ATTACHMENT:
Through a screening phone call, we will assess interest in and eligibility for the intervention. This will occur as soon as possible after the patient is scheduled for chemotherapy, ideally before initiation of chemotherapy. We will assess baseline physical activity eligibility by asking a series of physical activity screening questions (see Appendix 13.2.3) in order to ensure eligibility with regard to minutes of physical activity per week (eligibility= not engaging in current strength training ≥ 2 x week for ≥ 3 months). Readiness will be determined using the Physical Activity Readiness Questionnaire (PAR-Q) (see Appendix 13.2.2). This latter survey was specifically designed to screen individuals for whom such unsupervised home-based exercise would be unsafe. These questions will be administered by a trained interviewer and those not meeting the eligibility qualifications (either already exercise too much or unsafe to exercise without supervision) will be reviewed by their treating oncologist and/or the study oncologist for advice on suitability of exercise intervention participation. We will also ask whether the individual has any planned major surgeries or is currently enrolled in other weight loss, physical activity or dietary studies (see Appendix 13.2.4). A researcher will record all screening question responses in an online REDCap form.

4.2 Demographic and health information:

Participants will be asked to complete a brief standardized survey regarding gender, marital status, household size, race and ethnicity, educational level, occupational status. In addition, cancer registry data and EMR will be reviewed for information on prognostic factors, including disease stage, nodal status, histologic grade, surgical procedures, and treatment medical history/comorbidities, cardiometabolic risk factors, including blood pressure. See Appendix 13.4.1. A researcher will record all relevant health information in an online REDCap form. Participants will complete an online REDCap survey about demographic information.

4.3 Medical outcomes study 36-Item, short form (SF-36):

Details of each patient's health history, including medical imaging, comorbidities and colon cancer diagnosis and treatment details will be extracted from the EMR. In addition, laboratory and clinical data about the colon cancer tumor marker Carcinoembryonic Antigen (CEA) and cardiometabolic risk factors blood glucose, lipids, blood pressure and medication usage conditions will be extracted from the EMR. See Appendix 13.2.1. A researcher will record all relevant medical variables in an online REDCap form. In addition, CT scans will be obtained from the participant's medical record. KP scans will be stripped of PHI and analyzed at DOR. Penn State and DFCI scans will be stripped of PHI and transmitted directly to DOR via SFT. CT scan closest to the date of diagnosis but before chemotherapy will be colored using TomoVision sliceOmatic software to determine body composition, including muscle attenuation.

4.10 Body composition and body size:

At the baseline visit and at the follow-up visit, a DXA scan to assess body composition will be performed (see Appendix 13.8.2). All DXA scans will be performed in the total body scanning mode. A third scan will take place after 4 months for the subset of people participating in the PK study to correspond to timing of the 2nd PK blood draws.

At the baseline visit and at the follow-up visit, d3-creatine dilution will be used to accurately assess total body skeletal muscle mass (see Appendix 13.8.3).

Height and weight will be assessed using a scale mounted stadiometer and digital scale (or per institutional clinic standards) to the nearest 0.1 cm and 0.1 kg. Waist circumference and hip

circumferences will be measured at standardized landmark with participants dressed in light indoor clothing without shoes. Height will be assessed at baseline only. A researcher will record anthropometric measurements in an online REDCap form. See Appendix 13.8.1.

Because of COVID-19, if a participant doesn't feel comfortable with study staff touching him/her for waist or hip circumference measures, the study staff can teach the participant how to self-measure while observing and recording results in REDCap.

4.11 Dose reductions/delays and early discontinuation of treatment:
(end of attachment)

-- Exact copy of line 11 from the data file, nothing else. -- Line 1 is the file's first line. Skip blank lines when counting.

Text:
Because of COVID-19, if a participant doesn't feel comfortable with study staff touching him/her for waist or hip circumference measures, the study staff can teach the participant how to self-measure while observing and recording results in REDCap.